Boxing Legends of the Ring
Forget Street Fighter II Turbo and Mortal Kombat, 1993's best fighting game is Boxing Legends of the Ring. Okay, so maybe that's not true, but Nintendo Power couldn't get enough of this curious Electro Brain cart. Scoring it higher than both Star Fox and Super Mario All-Stars, Boxing Legends of the Ring delivers "excellent graphics and options," as well as "good punching control." To Nintendo Power's defense, both Super Play and SNES Force gave the game high scores, and GamePro even gave it a perfect 5 out of 5. That said, Electronic Gaming Monthly was not impressed. Sushi-X concluded that "hardcore boxing fans may thrill to find all the pros in this new boxing cart, but most fighting fans will find the controls too awkward to control. He gave it a 5 out of 10.
Star Trek: The Next Generation
The Starship Enterprise may be able to travel at warp speed, but bringing Jean-Luc Picard to the Game Boy proved to be a slow process. Debuting six years after the TV show launched, Star Trek: The Next Generation is a sci-fi adventure game that puts you right in the captain's seat. Nintendo Power loved the creative use of the license and raved about the graphics. They were also impressed with the game's story, which featured a stunning 100 missions to complete. While this may seem odd, the other magazines back up Nintendo Power's excitement. Video Games & Computer Entertainment gave it a 9 out of 10, calling it "a creatively designed, skillfully programmed video game experience."
The Magical Quest Starring Mickey Mouse
By 1993, Mickey Mouse had already starred in a number of well-received side-scrolling action games. Unfortunately, none of those appeared on Nintendo platforms. While Sega loaded their hardware up with Castle of Illusion, World of Illusion and Land of Illusion, Nintendo fans were left to suffer through Mickey Mousecapade and Mickey's Safari in Letterland. The Magical Quest was essentially Mickey's first great Super NES game. Nintendo Power couldn't stop gushing over the graphics. They loved all the small details in the animation, suggesting it looks as good as a cartoon. They also noted the costumes and bosses, both of which still stand out to this day.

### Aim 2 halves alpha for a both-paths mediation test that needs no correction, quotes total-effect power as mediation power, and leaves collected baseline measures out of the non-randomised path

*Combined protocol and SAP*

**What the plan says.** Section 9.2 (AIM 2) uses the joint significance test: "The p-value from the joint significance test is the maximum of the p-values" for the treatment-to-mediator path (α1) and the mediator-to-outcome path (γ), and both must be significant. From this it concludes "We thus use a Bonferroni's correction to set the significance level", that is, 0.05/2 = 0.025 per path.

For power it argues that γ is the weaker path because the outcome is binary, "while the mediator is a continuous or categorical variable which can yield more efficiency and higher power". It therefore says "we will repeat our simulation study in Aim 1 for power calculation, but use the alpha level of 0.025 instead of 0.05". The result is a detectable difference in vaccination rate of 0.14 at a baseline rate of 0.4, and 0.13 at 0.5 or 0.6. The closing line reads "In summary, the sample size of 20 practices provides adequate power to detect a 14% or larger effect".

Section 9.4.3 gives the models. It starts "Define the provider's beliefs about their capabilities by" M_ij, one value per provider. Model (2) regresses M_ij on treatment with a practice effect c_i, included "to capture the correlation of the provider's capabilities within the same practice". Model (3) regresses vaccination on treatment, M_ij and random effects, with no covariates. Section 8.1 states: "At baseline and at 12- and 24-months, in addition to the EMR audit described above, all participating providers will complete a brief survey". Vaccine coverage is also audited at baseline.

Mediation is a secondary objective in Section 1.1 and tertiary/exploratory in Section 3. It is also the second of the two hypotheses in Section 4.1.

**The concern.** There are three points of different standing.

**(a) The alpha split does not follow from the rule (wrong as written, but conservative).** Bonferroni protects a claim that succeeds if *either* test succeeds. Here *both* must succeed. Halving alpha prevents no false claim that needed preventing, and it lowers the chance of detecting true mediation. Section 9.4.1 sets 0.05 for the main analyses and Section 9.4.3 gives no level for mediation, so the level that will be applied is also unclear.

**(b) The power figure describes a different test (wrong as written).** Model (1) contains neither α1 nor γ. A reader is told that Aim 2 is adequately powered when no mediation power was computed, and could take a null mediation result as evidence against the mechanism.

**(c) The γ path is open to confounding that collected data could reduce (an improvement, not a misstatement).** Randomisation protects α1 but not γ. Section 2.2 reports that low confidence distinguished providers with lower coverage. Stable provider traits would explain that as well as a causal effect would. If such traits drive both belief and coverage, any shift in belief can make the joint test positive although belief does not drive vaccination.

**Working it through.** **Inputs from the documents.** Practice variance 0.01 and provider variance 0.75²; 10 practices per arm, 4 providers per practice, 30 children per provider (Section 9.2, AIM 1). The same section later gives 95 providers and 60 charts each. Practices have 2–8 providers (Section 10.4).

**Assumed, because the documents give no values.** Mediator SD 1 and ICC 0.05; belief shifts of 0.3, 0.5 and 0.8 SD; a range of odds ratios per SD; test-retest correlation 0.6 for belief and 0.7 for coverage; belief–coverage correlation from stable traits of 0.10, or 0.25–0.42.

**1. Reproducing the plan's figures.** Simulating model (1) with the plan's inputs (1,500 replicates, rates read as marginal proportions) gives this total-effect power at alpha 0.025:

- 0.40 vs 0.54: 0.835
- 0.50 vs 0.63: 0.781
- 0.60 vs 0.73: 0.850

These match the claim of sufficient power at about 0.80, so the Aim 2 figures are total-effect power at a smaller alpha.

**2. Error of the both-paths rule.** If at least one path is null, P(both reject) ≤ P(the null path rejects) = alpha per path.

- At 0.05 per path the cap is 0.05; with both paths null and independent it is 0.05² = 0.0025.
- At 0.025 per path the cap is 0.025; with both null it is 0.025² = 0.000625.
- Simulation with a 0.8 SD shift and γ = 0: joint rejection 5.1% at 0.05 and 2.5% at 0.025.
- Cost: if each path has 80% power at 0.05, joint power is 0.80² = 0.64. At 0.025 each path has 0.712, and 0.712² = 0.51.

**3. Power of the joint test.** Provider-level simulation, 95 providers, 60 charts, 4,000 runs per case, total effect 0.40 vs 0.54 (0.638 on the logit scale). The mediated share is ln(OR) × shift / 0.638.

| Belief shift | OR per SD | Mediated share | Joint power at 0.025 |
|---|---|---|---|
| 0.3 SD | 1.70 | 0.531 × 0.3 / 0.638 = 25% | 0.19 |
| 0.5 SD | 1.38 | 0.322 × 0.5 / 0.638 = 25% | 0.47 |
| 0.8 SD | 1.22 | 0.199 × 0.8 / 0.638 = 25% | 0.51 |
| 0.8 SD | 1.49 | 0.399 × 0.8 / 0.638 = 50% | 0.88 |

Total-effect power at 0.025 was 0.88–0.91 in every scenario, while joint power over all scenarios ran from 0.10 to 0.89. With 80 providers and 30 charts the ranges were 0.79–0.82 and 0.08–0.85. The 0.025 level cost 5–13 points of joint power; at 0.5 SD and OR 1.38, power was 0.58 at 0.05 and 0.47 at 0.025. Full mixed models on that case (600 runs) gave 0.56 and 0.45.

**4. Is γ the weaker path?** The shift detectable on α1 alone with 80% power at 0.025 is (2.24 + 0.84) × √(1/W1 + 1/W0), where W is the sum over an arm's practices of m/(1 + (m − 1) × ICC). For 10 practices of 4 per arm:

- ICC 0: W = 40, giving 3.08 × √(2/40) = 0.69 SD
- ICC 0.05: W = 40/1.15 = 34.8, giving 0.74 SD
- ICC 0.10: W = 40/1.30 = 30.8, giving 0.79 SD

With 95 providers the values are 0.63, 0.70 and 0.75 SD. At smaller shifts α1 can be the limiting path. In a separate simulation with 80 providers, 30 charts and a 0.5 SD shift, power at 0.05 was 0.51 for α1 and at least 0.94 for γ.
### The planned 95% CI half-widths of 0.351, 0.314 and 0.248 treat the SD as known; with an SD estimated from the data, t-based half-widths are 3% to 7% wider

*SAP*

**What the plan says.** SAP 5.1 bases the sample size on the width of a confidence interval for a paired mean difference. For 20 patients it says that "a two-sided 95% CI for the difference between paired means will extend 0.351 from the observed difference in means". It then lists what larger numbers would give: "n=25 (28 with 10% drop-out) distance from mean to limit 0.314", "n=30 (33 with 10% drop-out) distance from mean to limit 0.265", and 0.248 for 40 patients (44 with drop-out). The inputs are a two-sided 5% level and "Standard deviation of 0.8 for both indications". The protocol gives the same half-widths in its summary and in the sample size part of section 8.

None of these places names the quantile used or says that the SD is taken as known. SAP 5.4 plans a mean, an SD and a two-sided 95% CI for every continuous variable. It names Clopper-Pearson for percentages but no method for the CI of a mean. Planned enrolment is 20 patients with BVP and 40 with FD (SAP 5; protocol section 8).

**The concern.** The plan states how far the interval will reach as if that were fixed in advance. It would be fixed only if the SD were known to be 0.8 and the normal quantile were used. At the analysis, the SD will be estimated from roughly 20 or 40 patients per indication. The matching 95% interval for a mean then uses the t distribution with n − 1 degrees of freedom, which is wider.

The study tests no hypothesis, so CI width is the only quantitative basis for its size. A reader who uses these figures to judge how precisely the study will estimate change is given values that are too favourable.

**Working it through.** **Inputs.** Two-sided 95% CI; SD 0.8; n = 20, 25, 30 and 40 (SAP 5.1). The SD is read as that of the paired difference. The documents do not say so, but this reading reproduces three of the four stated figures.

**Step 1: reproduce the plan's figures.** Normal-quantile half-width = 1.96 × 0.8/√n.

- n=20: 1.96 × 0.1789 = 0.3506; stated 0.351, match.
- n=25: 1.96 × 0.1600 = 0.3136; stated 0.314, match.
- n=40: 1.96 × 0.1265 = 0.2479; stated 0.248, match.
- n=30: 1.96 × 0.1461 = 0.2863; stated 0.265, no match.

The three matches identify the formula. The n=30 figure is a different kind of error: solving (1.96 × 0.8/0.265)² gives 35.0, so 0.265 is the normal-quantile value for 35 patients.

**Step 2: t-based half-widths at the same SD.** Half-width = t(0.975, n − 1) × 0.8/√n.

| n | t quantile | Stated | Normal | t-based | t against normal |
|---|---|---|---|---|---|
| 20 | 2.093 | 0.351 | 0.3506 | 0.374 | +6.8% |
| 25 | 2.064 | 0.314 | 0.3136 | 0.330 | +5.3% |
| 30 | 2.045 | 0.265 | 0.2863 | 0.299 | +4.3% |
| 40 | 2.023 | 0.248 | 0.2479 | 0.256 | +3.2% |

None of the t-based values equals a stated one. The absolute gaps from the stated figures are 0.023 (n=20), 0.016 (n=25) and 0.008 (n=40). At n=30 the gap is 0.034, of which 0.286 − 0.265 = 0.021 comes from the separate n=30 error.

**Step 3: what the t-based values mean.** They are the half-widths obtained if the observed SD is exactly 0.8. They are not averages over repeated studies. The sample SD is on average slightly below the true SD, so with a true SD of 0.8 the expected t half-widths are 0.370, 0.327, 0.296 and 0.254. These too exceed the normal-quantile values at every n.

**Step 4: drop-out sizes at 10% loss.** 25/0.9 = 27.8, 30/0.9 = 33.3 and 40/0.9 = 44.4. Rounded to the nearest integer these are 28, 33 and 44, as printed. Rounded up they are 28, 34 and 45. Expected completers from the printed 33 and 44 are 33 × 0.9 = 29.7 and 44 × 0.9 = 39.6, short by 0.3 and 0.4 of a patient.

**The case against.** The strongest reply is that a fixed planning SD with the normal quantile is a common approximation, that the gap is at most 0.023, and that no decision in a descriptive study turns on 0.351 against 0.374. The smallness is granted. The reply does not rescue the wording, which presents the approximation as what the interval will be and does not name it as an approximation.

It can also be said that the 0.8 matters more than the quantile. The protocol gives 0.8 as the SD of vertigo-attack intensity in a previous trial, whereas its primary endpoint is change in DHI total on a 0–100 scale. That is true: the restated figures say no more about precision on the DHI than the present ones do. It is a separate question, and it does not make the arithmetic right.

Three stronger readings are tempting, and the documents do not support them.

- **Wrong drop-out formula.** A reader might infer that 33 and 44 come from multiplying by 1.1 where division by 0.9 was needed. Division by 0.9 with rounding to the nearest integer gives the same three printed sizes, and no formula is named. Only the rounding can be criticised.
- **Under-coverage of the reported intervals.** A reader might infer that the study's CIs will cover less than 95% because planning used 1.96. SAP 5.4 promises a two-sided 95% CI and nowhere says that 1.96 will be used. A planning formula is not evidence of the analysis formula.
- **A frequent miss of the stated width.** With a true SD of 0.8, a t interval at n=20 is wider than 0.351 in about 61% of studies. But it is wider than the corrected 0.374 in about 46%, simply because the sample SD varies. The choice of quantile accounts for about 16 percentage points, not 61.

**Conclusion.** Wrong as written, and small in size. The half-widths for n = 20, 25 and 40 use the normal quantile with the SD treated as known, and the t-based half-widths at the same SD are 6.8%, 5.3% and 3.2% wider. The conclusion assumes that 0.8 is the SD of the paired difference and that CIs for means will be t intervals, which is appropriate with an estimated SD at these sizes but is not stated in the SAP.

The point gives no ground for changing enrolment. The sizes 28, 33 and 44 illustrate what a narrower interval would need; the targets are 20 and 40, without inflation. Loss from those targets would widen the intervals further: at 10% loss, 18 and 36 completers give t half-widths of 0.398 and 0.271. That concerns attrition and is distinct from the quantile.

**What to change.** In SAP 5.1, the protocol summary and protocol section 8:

Believe it or not, a futuristic role-playing game based on a pen-and-paper series rated better than Star Fox and nearly became Nintendo Power's top game of 1993. Shadowrun benefited from not playing into the JRPG tropes, something that the editors took notice of. They praised the "great story and depth of play," adding that "the action and adventure elements of this game take it beyond the realm of standard RPGs." Both Electronic Gaming Monthly and Super NES Buyer's Guide disagreed, giving it middling scores. "Shadowrun has a few really good moments, but left me overall unimpressed," complained Martin Alessi. He sang a similar tune in EGM, where the game received mixed reviews.
Kirby's Pinball Land
In a year filled with major hardware and software innovations, Nintendo Power's best reviewed game ended up being pinball on the Game Boy. To be fair, Kirby's Pinball Land is a lot more than just another pinball game, it's an action-packed twist on the formula that could only be done as a video game. Despite the high score, Nintendo Power didn't gush over Kirby's Pinball Land. They called the game "neat" and noted the "good control and graphics." Their big takeaway was the "fun bonus levels." Not exactly the ringing endorsement I was expecting. In fact, they spent a lot of time complaining that "getting to the bosses can be tedious and frustrating." Electronic Gaming Monthly also had a complicated opinion of Kirby's Pinball Land, though they mostly complained about the outdated Game Boy hardware.